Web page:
The Sullivan Scholarship funds a fifth year of undergraduate study abroad. Students from all U of MN campuses are eligible to apply. There were 18 applicants from three campuses this year. Brittany is the sole recipient. For more information on the Sullivan Scholarship visit http://www.honors.umn.edu/scholarships/sullivan-scholarship/.

September 24, 2010

Congratulations to Joanne Miller and Dara Strolovitch

Associate Professors Joanne Miller and Dara Strolovitch, Department of Political Science, with co-authors Seth Masket (University of Denver) and Michael Heaney (University of Michigan), received the American Political Science Association's Political Organizations and Parties Section award for the best paper delivered at the 2009 Meetings of the APSA for the paper, ""Networking the Parties: A Comparative Study of Democratic and Republican National Convention Delegates in 2008.

Congratulations to Bud Duvall

Bud Duvall has been named the inaugural recipient of the Interpretive Methodologies and Methods group's Grain of Sand Award, to be awarded at the American Political Science Association meeting in Washington, DC. The award is given "to honor a political scientist whose contributions to interpretive studies of the political, and, indeed, to the discipline itself, its ideas and its persons, have been longstanding and merit special recognition."

Congratulations to Shawn Treier

Assistant Professor Shawn Treier received the Gregory Luebbert article prize for the best article published in 2008-09 in the field of comparative politics. This award is from the American Political Science Association's organized section on Comparative Politics. Shawn received it for his 2008 American Journal of Political Science article, "Democracy as a Latent Variable" with Professor Simon Jackman, Stanford University.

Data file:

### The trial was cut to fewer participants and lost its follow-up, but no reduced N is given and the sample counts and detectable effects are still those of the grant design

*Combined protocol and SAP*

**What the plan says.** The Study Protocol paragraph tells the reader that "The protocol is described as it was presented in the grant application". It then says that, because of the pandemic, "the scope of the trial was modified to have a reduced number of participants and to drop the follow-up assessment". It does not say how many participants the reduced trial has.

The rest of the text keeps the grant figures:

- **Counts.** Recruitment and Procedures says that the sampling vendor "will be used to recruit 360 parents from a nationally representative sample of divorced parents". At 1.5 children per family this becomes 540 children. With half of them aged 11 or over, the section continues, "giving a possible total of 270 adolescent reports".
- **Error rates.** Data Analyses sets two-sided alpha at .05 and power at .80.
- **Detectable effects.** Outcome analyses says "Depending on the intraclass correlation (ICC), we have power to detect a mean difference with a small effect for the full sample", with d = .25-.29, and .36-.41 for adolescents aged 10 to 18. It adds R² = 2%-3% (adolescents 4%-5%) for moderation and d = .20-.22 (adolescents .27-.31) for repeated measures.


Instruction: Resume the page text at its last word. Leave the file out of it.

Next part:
September 15, 2010

Hire a Minnesota Ph.D.!

We have several highly qualified graduate students who will be seeking academic appointments for the fall of 2011. These students are well-educated, promising political scientists. Our graduate program is rigorous, and emphasizes breadth of scholarship, with experience in original research and preparation for teaching.

Our candidate information page is at http://www.polisci.umn.edu/grad/hire_mn.html

June 8, 2010

Welcome to our new faculty members

Andrew Karch, Arleen C. Carlson Associate Professor, and Yves Winter, Assistant Professor.

Professor Andrew Karch specializes in the study of American state politics and public policy. He is the author of Democratic Laboratories: Policy Diffusion among the American States (University of Michigan Press, 2007). His current research projects examine the evolution of American preschool education, the politics of embryonic stem cell research, and the impact of campaign advertisements on voter turnout.

Professor Yves Winter specializes in political theory, the history of political thought and critical theory. He received his Ph.D. in 2009 from the University of California, Berkeley. Currently, he holds a Andrew W. Mellon Postdoctoral Fellowship.

September 1, 2009

Open Faculty Positions